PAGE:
Who is a Good Candidate for Accidental Death Life Insurance Coverage?

According to statistics from the Centers for Disease Control and Prevention, accidents are the fifth leading cause of death in the United States – just behind causes such as cancer, heart disease, stroke, and chronic lower respiratory diseases. With that in mind, having an accidental death life insurance policy can be important – particularly if an individual has a higher chance of being the victim of an accident.

Therefore, there are many potential candidates who might want to consider accidental death life insurance coverage. For example, those who work in potentially dangerous or hazardous environments may have an increased risk of being involved in an accident. Therefore, this coverage could provide families or other loved ones with a benefit just in case.

How Much Does Accidental Death Coverage Cost?

There are several factors that can determine the amount of the premium on an accidental death and dismemberment plan. For example, if the coverage is offered as part of an employee benefits package, it is possible that the employer will pay for some, or even all, of the premium cost.

In many cases, accidental death coverage can be fairly inexpensive – whether it is obtained as a part of an employee benefits package or as an individual policy that is purchased directly by a consumer. In the latter case, the premium price is often dependent upon the applicant’s age and gender, as well as how much life insurance you purchase, and the risk factors that are associated with an applicant’s work environment. (As an example, someone who works in an office setting will often pay less for AD&D coverage than someone who works with heavy construction equipment – with all other factors being equal). If you are looking for high risk life insurance companies, we can help.

Where to Get the Best Premium Rates on an Accidental Death Life Insurance Plan

Just as with any other type of insurance product that you may purchase, the premium cost of an accidental death life insurance policy may differ – sometimes even substantially – depending on where the policy is obtained. Therefore, if you are seeking an individual AD&D plan, it can be important to shop and compare policies and premiums from several different life insurance companies. Doing so through an independent life insurance brokerage or agency will often yield you the best premium price, as you will be able to compare policies and premiums all in one convenient place, and in an unbiased manner.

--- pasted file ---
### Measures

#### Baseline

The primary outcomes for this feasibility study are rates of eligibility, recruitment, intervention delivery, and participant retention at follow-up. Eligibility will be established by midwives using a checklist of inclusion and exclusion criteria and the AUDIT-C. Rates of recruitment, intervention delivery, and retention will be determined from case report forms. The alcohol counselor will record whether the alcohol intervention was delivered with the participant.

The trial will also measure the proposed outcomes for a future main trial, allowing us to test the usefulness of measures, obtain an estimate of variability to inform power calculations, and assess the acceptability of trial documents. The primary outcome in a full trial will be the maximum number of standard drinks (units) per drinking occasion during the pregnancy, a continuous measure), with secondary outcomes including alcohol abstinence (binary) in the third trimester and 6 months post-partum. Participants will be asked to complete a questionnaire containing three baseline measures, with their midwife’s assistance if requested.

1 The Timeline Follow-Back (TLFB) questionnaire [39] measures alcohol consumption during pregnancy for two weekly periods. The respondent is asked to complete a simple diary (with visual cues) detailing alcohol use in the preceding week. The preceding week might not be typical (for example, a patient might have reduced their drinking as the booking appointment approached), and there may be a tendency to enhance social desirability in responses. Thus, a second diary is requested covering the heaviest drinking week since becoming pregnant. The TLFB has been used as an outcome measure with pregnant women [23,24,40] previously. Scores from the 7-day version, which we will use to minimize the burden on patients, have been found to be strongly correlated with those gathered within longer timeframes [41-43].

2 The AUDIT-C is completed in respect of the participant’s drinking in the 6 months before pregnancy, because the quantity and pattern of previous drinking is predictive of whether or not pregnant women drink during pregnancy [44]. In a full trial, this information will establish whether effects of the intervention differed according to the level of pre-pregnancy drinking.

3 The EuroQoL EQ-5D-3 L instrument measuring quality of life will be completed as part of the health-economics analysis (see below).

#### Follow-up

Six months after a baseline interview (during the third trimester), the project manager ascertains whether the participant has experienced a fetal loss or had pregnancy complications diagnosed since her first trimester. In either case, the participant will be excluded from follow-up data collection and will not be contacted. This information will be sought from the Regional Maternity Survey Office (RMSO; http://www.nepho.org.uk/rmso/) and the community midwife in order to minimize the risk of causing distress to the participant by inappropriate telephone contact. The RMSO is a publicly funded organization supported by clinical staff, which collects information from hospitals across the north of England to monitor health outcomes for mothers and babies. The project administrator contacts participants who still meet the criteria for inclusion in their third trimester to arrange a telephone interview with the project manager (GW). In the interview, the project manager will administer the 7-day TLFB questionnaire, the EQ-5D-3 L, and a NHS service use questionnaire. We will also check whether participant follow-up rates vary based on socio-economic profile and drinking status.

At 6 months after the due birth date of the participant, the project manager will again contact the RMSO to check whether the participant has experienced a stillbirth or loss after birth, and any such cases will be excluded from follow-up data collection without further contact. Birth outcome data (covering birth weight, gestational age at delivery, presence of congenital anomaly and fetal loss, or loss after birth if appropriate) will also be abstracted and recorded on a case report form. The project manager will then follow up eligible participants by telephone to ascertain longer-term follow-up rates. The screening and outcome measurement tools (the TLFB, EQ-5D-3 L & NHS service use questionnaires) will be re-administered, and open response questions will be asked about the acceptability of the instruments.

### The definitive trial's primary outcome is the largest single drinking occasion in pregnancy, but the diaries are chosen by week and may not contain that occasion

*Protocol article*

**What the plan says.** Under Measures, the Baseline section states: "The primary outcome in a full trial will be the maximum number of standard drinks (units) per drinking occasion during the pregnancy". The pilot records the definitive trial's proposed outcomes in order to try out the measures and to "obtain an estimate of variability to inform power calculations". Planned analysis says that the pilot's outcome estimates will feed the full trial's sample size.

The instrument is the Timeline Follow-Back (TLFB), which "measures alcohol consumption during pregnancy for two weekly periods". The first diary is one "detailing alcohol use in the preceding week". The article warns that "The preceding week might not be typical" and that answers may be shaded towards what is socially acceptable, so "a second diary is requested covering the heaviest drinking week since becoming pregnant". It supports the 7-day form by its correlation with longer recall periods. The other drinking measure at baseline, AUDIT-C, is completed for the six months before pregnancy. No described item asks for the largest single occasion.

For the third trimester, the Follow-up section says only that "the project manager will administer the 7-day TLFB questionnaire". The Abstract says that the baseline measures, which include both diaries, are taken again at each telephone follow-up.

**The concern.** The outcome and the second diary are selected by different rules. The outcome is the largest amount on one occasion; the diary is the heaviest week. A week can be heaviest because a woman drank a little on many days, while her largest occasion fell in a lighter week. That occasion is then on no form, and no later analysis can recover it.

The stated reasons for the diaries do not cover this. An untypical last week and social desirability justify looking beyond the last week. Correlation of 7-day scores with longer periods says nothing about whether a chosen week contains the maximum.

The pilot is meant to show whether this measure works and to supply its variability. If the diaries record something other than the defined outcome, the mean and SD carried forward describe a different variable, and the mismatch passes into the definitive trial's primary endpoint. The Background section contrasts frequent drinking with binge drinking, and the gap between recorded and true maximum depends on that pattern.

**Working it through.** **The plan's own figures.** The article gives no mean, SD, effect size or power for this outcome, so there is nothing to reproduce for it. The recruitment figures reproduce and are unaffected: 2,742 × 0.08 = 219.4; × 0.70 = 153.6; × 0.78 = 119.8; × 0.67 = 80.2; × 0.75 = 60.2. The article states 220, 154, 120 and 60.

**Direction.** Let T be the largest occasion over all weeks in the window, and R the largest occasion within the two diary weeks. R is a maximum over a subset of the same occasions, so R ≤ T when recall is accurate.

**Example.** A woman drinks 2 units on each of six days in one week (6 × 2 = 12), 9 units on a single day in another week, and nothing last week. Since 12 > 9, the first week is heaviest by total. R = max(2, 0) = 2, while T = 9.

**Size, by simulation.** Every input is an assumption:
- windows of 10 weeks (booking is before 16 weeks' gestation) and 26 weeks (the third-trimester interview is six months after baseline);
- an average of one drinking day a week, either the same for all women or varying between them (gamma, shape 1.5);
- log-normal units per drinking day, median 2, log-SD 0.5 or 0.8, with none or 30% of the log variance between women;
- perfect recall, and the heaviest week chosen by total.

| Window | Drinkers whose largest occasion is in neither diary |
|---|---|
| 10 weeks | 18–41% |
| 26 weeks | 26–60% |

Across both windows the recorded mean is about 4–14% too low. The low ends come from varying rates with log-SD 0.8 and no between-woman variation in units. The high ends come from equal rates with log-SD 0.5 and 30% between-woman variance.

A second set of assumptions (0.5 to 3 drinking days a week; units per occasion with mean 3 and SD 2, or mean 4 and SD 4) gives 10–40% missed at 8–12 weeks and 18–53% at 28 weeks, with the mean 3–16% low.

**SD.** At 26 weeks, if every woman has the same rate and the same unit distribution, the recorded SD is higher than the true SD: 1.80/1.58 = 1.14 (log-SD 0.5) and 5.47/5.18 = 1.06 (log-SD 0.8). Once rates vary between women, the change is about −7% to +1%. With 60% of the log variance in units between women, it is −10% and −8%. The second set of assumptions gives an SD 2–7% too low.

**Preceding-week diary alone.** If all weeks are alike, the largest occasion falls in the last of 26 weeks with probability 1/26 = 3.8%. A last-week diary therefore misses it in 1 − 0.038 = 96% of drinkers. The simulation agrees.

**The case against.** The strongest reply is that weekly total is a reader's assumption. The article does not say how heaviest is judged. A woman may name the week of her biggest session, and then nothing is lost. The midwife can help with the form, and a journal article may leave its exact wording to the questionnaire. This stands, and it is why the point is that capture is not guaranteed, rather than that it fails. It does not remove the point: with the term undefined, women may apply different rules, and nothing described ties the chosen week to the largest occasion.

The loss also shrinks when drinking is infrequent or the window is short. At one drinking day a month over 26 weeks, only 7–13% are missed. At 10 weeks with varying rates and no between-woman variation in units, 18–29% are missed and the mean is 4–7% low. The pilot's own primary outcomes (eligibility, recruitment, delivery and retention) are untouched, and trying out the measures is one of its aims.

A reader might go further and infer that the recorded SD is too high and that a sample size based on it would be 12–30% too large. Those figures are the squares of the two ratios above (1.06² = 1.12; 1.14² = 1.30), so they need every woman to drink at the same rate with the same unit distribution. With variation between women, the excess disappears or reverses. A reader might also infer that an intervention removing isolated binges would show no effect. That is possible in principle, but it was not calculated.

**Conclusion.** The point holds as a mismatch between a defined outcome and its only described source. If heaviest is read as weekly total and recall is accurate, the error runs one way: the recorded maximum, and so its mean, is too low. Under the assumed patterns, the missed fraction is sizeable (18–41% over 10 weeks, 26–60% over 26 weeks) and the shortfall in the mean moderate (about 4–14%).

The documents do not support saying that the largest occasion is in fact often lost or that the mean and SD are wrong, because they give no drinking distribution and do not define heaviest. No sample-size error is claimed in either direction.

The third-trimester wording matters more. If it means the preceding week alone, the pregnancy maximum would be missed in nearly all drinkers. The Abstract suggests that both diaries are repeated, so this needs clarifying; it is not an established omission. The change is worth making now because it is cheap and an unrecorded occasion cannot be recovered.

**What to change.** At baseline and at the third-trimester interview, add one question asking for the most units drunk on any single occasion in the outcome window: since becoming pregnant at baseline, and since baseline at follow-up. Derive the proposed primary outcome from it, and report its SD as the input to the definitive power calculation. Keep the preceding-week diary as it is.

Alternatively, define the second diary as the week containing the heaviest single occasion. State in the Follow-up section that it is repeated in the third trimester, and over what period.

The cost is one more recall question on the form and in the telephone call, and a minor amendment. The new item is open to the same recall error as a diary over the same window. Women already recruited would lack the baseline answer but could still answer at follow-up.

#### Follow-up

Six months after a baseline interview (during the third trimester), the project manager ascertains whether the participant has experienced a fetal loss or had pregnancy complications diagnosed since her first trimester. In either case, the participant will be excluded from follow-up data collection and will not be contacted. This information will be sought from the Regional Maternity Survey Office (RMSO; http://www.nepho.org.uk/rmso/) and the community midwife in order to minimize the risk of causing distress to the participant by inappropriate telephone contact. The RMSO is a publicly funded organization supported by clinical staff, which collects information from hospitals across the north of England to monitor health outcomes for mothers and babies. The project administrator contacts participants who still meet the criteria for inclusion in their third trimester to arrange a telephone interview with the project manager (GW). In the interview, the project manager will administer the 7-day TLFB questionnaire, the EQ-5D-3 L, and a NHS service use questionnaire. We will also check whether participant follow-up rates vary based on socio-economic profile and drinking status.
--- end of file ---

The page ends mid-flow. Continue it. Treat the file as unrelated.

If you are in the process of shopping for accidental death coverage, we can help. We work with many of the top life insurance carriers in today’s marketplace – and we can assist you with obtaining all the pertinent details that you require for making a well-informed buying decision. We can do so for you quickly, easily, and very conveniently – all from your home computer, and without the need to meet in person with a life insurance agent. So, if you are ready to move forward, then please just simply fill out the form on this page.

Should you find that you still have any additional questions regarding accidental death and dismemberment insurance coverage – or even if you just happen to have a question about life insurance in general – please feel free to contact our experts directly. We can be reached via phone, toll-free, by dialing 888-430-7668.

We understand that the purchase of any insurance product can be somewhat confusing. There are lots of variables to understand – and you want to be sure that you are obtaining the proper type and amount of coverage for your particular anticipated needs. But the good news is that the process can be many times easier with an ally and expert on your side. So, contact us today – we’re here to help.

About InsuranceScored.com
About InsuranceScored.com

Susan Wright holds a BA from Michigan State University and an MBA from St. Louis University. Having over 20 years of working experience in the insurance and financial services industry, she has trained more than 10,000 financial services representatives. Susan has had licenses in real estate, insurance, and NASD Securities, and she has earned nine industry professional designations, including CLU, ChFC, RHU, REBC, CSA, CLTC, CCFC, CSS, and ADPA. Read more about her on Google+